When I teaching voting and how it can lead to surprising results, I often have to cook examples. But no longer. The recent Victorian state election has given rise to a nice anomaly — one that was theoretically possible. The end result has been that the Democratic Labor Party (DLP) — a party that those under 50 probably have never heard of — has won two Senate seats. This is ironic because one of the supposed disadvantages of a preferential voting system is that it disadvantages minor parties (click here). Not this time!
The Age has a nice description as to how this happened. The first preference votes looked like this for one of the seats:
Notice that the DLP is in 5th place! In our preferential voting system (here is a description and here is another), because Labor did not have over 50 percent of the votes, the second preferences of the Others and then the Liberals were allocated. This resulted in:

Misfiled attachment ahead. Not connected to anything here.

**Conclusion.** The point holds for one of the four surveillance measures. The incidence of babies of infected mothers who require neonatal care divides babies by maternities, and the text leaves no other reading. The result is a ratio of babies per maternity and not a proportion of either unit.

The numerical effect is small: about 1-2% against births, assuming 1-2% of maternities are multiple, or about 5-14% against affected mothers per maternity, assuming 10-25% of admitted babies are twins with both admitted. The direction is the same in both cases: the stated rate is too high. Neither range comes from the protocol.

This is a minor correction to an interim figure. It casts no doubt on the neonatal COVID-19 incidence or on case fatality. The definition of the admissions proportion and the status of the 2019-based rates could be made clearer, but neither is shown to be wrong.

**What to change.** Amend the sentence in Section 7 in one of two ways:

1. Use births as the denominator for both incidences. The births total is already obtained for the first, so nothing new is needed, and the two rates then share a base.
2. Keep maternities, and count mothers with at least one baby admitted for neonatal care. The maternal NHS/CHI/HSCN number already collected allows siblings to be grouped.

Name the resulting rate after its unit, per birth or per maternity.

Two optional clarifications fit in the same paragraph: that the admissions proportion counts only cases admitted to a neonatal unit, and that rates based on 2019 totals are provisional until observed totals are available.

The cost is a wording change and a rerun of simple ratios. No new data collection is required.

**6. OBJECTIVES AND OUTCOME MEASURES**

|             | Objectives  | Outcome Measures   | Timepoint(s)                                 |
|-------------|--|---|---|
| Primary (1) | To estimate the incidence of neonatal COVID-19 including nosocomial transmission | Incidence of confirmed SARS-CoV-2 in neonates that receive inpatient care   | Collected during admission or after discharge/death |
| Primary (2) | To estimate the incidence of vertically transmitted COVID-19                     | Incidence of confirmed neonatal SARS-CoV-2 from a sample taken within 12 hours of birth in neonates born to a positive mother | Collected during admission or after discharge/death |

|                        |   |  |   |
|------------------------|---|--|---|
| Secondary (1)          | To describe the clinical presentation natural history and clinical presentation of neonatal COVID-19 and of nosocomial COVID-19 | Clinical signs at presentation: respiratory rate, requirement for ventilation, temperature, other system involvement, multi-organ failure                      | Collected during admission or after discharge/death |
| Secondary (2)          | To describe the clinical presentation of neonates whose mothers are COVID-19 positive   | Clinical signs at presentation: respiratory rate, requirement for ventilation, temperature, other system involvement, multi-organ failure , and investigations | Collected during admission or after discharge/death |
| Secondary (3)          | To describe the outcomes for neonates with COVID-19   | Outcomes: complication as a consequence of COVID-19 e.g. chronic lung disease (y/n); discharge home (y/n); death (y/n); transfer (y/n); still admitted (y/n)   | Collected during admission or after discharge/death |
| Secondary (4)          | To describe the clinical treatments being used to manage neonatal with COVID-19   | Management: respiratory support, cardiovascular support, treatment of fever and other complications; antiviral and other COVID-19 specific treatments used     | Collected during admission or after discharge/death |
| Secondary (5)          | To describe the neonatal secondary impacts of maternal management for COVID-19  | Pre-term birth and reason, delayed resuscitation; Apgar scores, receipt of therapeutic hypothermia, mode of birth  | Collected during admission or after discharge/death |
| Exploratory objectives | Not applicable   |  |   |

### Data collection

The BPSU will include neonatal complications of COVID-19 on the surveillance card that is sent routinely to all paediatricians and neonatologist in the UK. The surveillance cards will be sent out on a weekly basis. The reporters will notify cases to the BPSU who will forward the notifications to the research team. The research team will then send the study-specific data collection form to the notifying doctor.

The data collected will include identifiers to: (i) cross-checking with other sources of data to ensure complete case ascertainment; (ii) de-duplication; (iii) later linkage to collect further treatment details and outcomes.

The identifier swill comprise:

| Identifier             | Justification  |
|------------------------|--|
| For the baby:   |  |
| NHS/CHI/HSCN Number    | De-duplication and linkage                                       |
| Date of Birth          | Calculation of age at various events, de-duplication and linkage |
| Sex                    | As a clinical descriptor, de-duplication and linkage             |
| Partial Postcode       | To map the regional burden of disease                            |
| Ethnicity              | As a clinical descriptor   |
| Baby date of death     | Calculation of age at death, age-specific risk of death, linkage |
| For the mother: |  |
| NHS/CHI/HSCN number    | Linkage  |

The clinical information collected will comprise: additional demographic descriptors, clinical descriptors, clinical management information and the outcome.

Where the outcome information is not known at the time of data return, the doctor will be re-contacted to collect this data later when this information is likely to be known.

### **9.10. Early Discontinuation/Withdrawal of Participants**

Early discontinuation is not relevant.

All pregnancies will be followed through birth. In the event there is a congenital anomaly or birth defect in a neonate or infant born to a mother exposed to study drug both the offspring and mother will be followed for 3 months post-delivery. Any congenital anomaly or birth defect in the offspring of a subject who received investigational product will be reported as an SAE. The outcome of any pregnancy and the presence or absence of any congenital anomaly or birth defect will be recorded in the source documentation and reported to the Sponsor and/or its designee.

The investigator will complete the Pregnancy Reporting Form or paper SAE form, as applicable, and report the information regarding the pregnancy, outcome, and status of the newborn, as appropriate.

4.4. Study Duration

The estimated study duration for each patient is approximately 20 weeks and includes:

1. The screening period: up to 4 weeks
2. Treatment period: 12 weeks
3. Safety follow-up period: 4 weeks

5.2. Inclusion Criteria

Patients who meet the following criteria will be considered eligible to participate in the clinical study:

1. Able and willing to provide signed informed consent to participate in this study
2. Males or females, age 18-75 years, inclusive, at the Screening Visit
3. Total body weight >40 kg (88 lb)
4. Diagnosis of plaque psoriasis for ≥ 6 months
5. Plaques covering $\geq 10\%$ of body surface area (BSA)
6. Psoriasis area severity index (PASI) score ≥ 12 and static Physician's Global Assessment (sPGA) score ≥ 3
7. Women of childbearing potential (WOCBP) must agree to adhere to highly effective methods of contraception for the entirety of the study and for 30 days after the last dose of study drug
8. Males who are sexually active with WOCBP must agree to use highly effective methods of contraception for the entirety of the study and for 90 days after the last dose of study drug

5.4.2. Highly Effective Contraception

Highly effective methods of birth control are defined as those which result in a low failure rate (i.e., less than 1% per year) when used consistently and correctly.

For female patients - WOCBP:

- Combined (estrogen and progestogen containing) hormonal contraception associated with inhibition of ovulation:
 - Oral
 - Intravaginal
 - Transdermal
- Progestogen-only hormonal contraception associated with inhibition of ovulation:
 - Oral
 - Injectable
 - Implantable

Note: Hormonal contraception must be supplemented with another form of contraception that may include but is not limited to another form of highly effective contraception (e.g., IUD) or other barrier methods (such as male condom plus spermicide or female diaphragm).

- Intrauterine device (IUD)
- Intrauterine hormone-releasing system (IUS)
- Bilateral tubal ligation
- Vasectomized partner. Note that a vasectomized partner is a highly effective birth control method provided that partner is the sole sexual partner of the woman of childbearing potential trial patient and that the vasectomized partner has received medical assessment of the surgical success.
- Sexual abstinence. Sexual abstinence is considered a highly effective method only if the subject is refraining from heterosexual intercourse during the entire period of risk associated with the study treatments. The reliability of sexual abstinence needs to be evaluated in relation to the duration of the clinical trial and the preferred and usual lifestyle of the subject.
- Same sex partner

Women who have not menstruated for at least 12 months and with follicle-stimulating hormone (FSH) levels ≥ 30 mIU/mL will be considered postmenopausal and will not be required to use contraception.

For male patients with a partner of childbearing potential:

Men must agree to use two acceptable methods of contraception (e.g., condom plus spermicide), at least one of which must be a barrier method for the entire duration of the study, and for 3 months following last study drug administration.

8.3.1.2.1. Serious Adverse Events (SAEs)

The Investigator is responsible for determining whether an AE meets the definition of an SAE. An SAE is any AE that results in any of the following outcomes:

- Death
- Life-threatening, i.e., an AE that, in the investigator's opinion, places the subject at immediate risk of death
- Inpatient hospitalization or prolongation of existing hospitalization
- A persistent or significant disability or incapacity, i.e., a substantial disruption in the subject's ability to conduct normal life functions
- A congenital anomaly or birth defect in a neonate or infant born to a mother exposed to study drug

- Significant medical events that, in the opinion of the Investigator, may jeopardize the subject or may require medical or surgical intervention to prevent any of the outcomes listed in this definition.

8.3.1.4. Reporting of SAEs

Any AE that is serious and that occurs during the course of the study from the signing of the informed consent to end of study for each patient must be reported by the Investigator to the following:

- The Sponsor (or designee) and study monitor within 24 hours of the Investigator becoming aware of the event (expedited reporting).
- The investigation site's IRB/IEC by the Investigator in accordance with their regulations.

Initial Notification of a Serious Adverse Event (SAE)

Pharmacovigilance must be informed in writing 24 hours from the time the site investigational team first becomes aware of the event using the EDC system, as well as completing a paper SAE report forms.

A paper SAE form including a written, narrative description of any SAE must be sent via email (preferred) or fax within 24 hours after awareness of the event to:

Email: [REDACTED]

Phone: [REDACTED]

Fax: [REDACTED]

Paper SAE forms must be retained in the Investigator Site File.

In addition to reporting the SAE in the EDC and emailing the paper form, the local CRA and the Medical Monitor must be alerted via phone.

This actually moved the DLP up. The DLP seems left wing but actually, for historical reasons, attracts a range of voters from all over the place. Now, it was Family First — a right wing party — whose preferences would be allocated:
These went to the DLP in large number; perhaps another surprise. So now the Nationals (another right wing — sort of — party) were eliminated.
The Nationals had allocated their official preferences to the DLP over the Greens and Labor. So the DLP moved to the top and Labor to the bottom (by just a bit).
But Labor had allocated preferences to the DLP (it is like a sister party — or maybe a divorced spouse). That put the DLP over the line. This used to be just textbook stuff.